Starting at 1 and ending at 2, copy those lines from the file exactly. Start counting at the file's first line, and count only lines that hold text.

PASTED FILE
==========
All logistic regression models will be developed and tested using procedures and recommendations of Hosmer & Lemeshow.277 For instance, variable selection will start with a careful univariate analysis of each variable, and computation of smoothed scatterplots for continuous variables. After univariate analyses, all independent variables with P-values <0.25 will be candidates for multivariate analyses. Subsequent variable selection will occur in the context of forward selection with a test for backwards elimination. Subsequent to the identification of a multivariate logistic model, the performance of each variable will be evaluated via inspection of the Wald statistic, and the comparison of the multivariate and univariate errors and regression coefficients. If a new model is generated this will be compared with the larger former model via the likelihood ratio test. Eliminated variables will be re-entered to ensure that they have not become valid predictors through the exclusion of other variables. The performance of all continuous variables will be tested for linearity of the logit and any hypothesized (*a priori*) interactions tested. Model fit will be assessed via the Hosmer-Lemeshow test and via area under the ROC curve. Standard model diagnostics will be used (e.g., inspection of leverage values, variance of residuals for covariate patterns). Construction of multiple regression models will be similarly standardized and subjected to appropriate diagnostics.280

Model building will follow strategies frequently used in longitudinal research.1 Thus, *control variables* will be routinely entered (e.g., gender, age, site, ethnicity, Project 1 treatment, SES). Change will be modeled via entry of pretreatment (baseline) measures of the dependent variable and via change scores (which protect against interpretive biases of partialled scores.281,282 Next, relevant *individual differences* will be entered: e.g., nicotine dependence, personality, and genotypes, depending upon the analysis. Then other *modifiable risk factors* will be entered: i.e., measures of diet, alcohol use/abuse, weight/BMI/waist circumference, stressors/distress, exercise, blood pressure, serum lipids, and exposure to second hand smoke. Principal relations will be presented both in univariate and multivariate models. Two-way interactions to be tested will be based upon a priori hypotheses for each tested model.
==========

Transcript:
All logistic regression models will be developed and tested using procedures and recommendations of Hosmer & Lemeshow.277 For instance, variable selection will start with a careful univariate analysis of each variable, and computation of smoothed scatterplots for continuous variables. After univariate analyses, all independent variables with P-values <0.25 will be candidates for multivariate analyses. Subsequent variable selection will occur in the context of forward selection with a test for backwards elimination. Subsequent to the identification of a multivariate logistic model, the performance of each variable will be evaluated via inspection of the Wald statistic, and the comparison of the multivariate and univariate errors and regression coefficients. If a new model is generated this will be compared with the larger former model via the likelihood ratio test. Eliminated variables will be re-entered to ensure that they have not become valid predictors through the exclusion of other variables. The performance of all continuous variables will be tested for linearity of the logit and any hypothesized (*a priori*) interactions tested. Model fit will be assessed via the Hosmer-Lemeshow test and via area under the ROC curve. Standard model diagnostics will be used (e.g., inspection of leverage values, variance of residuals for covariate patterns). Construction of multiple regression models will be similarly standardized and subjected to appropriate diagnostics.280

Model building will follow strategies frequently used in longitudinal research.1 Thus, *control variables* will be routinely entered (e.g., gender, age, site, ethnicity, Project 1 treatment, SES). Change will be modeled via entry of pretreatment (baseline) measures of the dependent variable and via change scores (which protect against interpretive biases of partialled scores.281,282 Next, relevant *individual differences* will be entered: e.g., nicotine dependence, personality, and genotypes, depending upon the analysis. Then other *modifiable risk factors* will be entered: i.e., measures of diet, alcohol use/abuse, weight/BMI/waist circumference, stressors/distress, exercise, blood pressure, serum lipids, and exposure to second hand smoke. Principal relations will be presented both in univariate and multivariate models. Two-way interactions to be tested will be based upon a priori hypotheses for each tested model.